Last Friday, the new General Data Protection Regulation (GDPR) came into force definitively. This European law, passed in 2016, aims to give citizens greater control over the data that administrations and companies have about them. Beyond the avalanche of emails that many users have received over the past week, the legislation will pose several new challenges that companies have never faced before. ESADE's Conflict Management Research Group, in collaboration with ARAG, organized an event at ESADEFORUM to discuss the risks that this new regulation poses for companies and the best way to deal with them. As noted by ESADE Assistant Professor Antonio Delgado, who moderated the event, companies have had two years to adapt to this new regulation but many did not do their homework until the last moment. Although the previous law already envisaged most of the rights included in the new regulation - either explicitly or by interpretation, as in the case of the right to be forgotten - the new legislation introduces some new features that companies cannot ignore: 1. Data portability 2. Data protection officer 3. Organizational challenge 4. Mindset change 1. Data portability This issue is completely new in this regulation, so it is an important change for companies. Data portability is the user's right to request the data that a company has about him or her or to have that information transferred to another company. This affects data provided by the customer, such as an email address, but also observed data, such as the customer's purchase history on a particular website. Companies are obliged to supply these data in a usable format. "Portability is part of the right to access, but it is a challenge at the level of format and management," says Robert Madge, CEO of the Swiss company Xifrat Daten AG, adding that "it will be very difficult to do this if it is not done in an automated way." 2. Data protection officer The new regulation includes the figure of the data protection officer (DPO) and makes it mandatory for certain institutions, including public administrations, companies whose activity requires "continuous and systematic observation" of these data, and organizations that carry out large-scale processing of sensitive data (such as health, biometric or genetic data). The DPO, who is responsible for advising and supervising the various departments that manage personal data, also acts as the company's liaison with the Spanish Agency for Data Protection and with interested parties. "Even if a company is not obliged to have a data protection officer, that doesn't mean that it is not advisable to have one. It is convenient to have a figure who carries out these functions, even in the form of a specialized consultant," says María Belén Pose, Director of the Corporate Legal Consultancy Division at ARAG. 3. Organizational challenge As the Data Protection Officer at CaixaBank, Pablo Díaz analyzes the impact of the GDPR on an large organization. "We went from a classical way of evaluating data protection aspects - which focused on legal analysis - to a methodology based on global risk analysis," says Díaz. Díaz explains that CaixaBank has addressed this organizational challenge in its parent company as well as in the various companies that make up the group. The GDPR presents "a fantastic opportunity to gain customers' trust," he says. 4. Mindset change However, as Madge points out, the new law implies a "change of mindset for companies", which will no longer be the owners of their clients' personal data. Instead, he explains, companies should treat such information as "borrowed data." This willingness to give citizens control over their data is also reflected in the size of the penalties envisaged by the GDPR. "The highest fines in the regulation have to do with everything that is directly related to the user," says Madge. "Security issues have lower fines." In short, the success or failure of personal data management will depend on two factors, according to Pose: first, customers' degree of trust and what they authorize companies to do with their data, and second, the efficiency with which companies are able to use data.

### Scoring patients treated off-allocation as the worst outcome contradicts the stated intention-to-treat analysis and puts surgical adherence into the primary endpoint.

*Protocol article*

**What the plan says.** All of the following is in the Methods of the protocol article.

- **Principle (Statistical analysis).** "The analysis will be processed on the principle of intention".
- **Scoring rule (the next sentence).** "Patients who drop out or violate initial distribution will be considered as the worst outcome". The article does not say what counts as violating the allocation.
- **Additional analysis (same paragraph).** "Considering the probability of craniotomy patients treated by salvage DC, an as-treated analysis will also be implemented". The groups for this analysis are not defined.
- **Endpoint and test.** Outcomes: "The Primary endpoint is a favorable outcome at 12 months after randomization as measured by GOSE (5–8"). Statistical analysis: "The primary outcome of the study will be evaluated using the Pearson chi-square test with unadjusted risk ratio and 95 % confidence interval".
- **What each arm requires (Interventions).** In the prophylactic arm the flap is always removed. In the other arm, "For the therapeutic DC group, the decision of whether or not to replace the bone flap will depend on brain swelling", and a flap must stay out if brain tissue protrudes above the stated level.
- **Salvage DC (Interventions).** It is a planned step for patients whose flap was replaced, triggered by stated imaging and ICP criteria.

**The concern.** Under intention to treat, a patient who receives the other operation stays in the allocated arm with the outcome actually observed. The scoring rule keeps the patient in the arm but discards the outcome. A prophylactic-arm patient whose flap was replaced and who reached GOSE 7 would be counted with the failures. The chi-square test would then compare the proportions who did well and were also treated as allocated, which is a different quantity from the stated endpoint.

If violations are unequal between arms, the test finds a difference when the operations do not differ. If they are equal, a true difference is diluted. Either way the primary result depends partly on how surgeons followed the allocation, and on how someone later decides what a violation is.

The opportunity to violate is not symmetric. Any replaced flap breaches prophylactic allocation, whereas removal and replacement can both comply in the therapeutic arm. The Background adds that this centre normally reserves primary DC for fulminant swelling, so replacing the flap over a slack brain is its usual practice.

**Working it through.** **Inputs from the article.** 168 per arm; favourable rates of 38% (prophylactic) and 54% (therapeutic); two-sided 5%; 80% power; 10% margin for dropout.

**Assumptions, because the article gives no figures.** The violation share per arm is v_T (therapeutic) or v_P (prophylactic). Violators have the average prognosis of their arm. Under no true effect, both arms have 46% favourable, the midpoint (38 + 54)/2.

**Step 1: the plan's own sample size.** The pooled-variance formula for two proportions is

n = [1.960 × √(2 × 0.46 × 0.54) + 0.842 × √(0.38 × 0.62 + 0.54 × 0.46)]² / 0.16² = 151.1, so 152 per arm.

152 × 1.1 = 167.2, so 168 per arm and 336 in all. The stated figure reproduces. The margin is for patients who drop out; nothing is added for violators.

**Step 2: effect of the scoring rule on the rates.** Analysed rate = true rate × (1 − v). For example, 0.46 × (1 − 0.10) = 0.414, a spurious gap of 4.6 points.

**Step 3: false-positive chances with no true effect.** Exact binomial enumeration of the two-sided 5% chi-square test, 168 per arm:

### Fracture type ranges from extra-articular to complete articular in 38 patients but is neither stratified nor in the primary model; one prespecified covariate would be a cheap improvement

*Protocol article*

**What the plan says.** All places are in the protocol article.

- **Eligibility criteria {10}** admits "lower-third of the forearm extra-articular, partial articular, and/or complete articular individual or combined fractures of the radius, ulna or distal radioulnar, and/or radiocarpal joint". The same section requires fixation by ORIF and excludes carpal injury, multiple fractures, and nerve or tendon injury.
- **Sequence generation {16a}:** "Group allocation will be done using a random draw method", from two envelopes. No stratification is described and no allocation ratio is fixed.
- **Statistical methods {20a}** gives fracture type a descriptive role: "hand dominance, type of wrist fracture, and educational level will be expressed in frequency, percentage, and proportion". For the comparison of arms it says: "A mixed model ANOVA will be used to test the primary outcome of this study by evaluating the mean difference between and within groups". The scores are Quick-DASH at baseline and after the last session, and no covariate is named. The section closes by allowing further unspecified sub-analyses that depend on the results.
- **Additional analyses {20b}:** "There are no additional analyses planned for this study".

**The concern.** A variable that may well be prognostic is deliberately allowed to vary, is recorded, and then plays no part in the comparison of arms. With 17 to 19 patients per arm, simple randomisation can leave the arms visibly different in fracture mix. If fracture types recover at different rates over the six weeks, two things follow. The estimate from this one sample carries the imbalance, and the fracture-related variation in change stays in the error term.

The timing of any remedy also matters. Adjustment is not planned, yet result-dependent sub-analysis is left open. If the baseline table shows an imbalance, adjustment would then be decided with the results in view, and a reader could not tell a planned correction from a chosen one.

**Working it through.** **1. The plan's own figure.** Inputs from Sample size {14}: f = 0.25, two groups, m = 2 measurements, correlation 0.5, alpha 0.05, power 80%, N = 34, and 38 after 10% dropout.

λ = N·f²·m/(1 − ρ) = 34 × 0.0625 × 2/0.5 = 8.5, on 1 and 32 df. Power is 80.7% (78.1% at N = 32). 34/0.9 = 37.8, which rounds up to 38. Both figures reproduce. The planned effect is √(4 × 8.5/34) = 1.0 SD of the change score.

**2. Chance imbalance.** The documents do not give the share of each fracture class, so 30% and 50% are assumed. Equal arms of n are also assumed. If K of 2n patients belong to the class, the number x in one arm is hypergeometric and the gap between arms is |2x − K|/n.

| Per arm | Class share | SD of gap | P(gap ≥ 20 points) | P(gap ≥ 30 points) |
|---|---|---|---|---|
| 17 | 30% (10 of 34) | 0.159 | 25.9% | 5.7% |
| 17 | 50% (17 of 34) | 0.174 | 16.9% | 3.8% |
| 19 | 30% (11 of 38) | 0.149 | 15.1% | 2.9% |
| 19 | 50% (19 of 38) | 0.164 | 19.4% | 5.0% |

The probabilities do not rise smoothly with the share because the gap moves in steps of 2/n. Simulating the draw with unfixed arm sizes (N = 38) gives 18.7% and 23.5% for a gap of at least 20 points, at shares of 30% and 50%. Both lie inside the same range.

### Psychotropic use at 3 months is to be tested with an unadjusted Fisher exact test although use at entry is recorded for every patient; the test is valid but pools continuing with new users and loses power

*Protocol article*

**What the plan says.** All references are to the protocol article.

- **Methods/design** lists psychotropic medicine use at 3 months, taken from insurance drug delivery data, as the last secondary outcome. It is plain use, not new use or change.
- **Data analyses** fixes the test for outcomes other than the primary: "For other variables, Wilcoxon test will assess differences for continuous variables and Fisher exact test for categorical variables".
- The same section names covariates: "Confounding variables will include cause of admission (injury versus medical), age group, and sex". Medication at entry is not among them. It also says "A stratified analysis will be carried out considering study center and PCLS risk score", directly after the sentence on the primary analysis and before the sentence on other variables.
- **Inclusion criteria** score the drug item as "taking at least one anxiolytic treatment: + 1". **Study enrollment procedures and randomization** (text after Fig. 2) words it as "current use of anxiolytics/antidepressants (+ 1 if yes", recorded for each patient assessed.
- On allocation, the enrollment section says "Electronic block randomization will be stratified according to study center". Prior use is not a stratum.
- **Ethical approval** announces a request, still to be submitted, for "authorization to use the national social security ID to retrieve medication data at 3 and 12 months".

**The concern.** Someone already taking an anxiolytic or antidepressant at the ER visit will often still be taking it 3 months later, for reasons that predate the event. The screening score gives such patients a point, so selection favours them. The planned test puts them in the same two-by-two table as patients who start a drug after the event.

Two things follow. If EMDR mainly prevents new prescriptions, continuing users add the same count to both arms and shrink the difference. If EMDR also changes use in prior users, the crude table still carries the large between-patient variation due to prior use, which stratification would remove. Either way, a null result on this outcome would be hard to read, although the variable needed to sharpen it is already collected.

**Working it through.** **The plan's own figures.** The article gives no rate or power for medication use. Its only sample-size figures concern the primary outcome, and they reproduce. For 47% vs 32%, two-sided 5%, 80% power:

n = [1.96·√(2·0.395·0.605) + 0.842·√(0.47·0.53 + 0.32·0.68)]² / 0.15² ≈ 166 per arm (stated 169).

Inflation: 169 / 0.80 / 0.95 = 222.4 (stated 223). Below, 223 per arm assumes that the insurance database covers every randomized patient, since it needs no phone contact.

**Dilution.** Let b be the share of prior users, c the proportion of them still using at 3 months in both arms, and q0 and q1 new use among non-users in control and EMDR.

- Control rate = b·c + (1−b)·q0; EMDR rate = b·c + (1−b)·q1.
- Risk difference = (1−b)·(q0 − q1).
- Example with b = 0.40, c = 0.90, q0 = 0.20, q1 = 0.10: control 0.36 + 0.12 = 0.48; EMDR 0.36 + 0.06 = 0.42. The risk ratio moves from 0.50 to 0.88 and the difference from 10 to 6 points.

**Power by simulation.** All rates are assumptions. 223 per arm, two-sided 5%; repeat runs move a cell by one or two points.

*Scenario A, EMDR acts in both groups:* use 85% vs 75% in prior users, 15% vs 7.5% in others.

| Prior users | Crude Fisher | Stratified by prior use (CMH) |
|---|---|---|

ESADE

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General Data Protection Regulation: 4 challenges for companies